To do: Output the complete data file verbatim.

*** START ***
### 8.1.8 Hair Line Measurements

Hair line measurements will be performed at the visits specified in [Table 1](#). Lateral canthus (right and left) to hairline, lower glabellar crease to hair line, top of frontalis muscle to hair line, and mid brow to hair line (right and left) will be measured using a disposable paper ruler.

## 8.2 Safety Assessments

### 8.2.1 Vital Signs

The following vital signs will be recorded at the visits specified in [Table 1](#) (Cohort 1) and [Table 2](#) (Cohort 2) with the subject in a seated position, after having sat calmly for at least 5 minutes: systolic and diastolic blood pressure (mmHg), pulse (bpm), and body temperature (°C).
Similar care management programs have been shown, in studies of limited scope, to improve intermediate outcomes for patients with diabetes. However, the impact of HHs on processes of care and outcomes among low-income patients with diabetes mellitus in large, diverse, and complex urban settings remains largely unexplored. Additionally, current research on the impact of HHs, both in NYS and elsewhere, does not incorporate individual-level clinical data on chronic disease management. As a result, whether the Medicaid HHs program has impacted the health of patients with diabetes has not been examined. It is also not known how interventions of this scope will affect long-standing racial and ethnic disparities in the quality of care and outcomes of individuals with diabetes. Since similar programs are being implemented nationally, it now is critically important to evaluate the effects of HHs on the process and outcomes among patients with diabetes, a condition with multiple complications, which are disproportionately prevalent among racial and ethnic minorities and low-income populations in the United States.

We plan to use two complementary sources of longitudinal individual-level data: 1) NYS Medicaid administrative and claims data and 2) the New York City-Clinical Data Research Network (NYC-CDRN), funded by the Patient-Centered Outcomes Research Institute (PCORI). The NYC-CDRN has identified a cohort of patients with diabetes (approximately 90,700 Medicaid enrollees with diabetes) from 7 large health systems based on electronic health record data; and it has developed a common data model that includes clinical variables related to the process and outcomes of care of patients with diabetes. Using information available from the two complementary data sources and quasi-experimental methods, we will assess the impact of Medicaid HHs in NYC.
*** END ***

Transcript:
### 8.1.8 Hair Line Measurements

Hair line measurements will be performed at the visits specified in [Table 1](#). Lateral canthus (right and left) to hairline, lower glabellar crease to hair line, top of frontalis muscle to hair line, and mid brow to hair line (right and left) will be measured using a disposable paper ruler.

## 8.2 Safety Assessments

### 8.2.1 Vital Signs

The following vital signs will be recorded at the visits specified in [Table 1](#) (Cohort 1) and [Table 2](#) (Cohort 2) with the subject in a seated position, after having sat calmly for at least 5 minutes: systolic and diastolic blood pressure (mmHg), pulse (bpm), and body temperature (°C).
Similar care management programs have been shown, in studies of limited scope, to improve intermediate outcomes for patients with diabetes. However, the impact of HHs on processes of care and outcomes among low-income patients with diabetes mellitus in large, diverse, and complex urban settings remains largely unexplored. Additionally, current research on the impact of HHs, both in NYS and elsewhere, does not incorporate individual-level clinical data on chronic disease management. As a result, whether the Medicaid HHs program has impacted the health of patients with diabetes has not been examined. It is also not known how interventions of this scope will affect long-standing racial and ethnic disparities in the quality of care and outcomes of individuals with diabetes. Since similar programs are being implemented nationally, it now is critically important to evaluate the effects of HHs on the process and outcomes among patients with diabetes, a condition with multiple complications, which are disproportionately prevalent among racial and ethnic minorities and low-income populations in the United States.

We plan to use two complementary sources of longitudinal individual-level data: 1) NYS Medicaid administrative and claims data and 2) the New York City-Clinical Data Research Network (NYC-CDRN), funded by the Patient-Centered Outcomes Research Institute (PCORI). The NYC-CDRN has identified a cohort of patients with diabetes (approximately 90,700 Medicaid enrollees with diabetes) from 7 large health systems based on electronic health record data; and it has developed a common data model that includes clinical variables related to the process and outcomes of care of patients with diabetes. Using information available from the two complementary data sources and quasi-experimental methods, we will assess the impact of Medicaid HHs in NYC.